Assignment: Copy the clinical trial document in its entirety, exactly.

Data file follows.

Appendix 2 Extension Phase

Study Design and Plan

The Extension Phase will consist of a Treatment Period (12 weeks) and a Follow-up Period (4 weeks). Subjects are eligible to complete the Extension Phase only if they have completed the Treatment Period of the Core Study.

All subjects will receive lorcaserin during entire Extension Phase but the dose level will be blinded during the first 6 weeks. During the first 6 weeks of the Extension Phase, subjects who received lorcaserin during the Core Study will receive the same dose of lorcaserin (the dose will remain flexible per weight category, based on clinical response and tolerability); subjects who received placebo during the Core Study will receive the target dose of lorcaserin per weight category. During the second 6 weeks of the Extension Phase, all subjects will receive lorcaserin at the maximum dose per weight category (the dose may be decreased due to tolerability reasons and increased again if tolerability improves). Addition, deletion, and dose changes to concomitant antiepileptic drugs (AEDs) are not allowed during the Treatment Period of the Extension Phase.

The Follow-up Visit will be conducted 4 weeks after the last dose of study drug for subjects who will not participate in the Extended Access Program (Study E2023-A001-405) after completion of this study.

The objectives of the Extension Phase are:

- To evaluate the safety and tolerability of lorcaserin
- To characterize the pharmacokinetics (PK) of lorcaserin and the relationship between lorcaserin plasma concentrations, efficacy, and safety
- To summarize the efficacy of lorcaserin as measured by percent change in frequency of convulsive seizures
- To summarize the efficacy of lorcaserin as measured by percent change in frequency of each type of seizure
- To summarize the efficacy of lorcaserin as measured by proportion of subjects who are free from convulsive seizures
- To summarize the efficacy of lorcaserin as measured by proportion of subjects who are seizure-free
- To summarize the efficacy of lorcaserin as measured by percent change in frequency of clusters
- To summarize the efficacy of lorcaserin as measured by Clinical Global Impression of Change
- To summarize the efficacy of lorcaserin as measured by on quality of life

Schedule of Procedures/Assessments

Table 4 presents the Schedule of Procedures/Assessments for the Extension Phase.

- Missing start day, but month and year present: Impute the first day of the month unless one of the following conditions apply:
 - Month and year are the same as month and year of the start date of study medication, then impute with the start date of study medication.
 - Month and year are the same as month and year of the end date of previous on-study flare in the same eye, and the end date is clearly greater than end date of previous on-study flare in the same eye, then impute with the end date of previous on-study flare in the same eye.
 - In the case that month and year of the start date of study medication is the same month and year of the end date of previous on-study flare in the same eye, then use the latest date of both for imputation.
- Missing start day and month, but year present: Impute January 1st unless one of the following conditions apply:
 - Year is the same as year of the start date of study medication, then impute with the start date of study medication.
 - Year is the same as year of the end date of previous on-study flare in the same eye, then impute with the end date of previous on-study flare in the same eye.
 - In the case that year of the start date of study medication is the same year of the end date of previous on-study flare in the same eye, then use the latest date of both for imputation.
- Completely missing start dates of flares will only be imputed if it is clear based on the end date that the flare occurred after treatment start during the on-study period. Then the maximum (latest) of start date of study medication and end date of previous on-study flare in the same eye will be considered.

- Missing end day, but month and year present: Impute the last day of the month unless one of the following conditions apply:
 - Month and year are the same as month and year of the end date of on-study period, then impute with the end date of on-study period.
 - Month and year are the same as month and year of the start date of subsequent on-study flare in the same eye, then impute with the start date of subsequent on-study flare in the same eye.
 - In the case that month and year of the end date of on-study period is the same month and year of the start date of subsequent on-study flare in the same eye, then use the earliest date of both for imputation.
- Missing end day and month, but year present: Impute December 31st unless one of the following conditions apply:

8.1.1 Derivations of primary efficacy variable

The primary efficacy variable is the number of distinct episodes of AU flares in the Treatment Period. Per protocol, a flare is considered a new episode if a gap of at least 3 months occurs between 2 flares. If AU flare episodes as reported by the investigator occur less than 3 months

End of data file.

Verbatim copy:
Appendix 2 Extension Phase

Study Design and Plan

The Extension Phase will consist of a Treatment Period (12 weeks) and a Follow-up Period (4 weeks). Subjects are eligible to complete the Extension Phase only if they have completed the Treatment Period of the Core Study.

All subjects will receive lorcaserin during entire Extension Phase but the dose level will be blinded during the first 6 weeks. During the first 6 weeks of the Extension Phase, subjects who received lorcaserin during the Core Study will receive the same dose of lorcaserin (the dose will remain flexible per weight category, based on clinical response and tolerability); subjects who received placebo during the Core Study will receive the target dose of lorcaserin per weight category. During the second 6 weeks of the Extension Phase, all subjects will receive lorcaserin at the maximum dose per weight category (the dose may be decreased due to tolerability reasons and increased again if tolerability improves). Addition, deletion, and dose changes to concomitant antiepileptic drugs (AEDs) are not allowed during the Treatment Period of the Extension Phase.

The Follow-up Visit will be conducted 4 weeks after the last dose of study drug for subjects who will not participate in the Extended Access Program (Study E2023-A001-405) after completion of this study.

The objectives of the Extension Phase are:

- To evaluate the safety and tolerability of lorcaserin
- To characterize the pharmacokinetics (PK) of lorcaserin and the relationship between lorcaserin plasma concentrations, efficacy, and safety
- To summarize the efficacy of lorcaserin as measured by percent change in frequency of convulsive seizures
- To summarize the efficacy of lorcaserin as measured by percent change in frequency of each type of seizure
- To summarize the efficacy of lorcaserin as measured by proportion of subjects who are free from convulsive seizures
- To summarize the efficacy of lorcaserin as measured by proportion of subjects who are seizure-free
- To summarize the efficacy of lorcaserin as measured by percent change in frequency of clusters
- To summarize the efficacy of lorcaserin as measured by Clinical Global Impression of Change
- To summarize the efficacy of lorcaserin as measured by on quality of life

Schedule of Procedures/Assessments

Table 4 presents the Schedule of Procedures/Assessments for the Extension Phase.

- Missing start day, but month and year present: Impute the first day of the month unless one of the following conditions apply:
 - Month and year are the same as month and year of the start date of study medication, then impute with the start date of study medication.
 - Month and year are the same as month and year of the end date of previous on-study flare in the same eye, and the end date is clearly greater than end date of previous on-study flare in the same eye, then impute with the end date of previous on-study flare in the same eye.
 - In the case that month and year of the start date of study medication is the same month and year of the end date of previous on-study flare in the same eye, then use the latest date of both for imputation.
- Missing start day and month, but year present: Impute January 1st unless one of the following conditions apply:
 - Year is the same as year of the start date of study medication, then impute with the start date of study medication.
 - Year is the same as year of the end date of previous on-study flare in the same eye, then impute with the end date of previous on-study flare in the same eye.
 - In the case that year of the start date of study medication is the same year of the end date of previous on-study flare in the same eye, then use the latest date of both for imputation.
- Completely missing start dates of flares will only be imputed if it is clear based on the end date that the flare occurred after treatment start during the on-study period. Then the maximum (latest) of start date of study medication and end date of previous on-study flare in the same eye will be considered.

- Missing end day, but month and year present: Impute the last day of the month unless one of the following conditions apply:
 - Month and year are the same as month and year of the end date of on-study period, then impute with the end date of on-study period.
 - Month and year are the same as month and year of the start date of subsequent on-study flare in the same eye, then impute with the start date of subsequent on-study flare in the same eye.
 - In the case that month and year of the end date of on-study period is the same month and year of the start date of subsequent on-study flare in the same eye, then use the earliest date of both for imputation.
- Missing end day and month, but year present: Impute December 31st unless one of the following conditions apply:

8.1.1 Derivations of primary efficacy variable

The primary efficacy variable is the number of distinct episodes of AU flares in the Treatment Period. Per protocol, a flare is considered a new episode if a gap of at least 3 months occurs between 2 flares. If AU flare episodes as reported by the investigator occur less than 3 months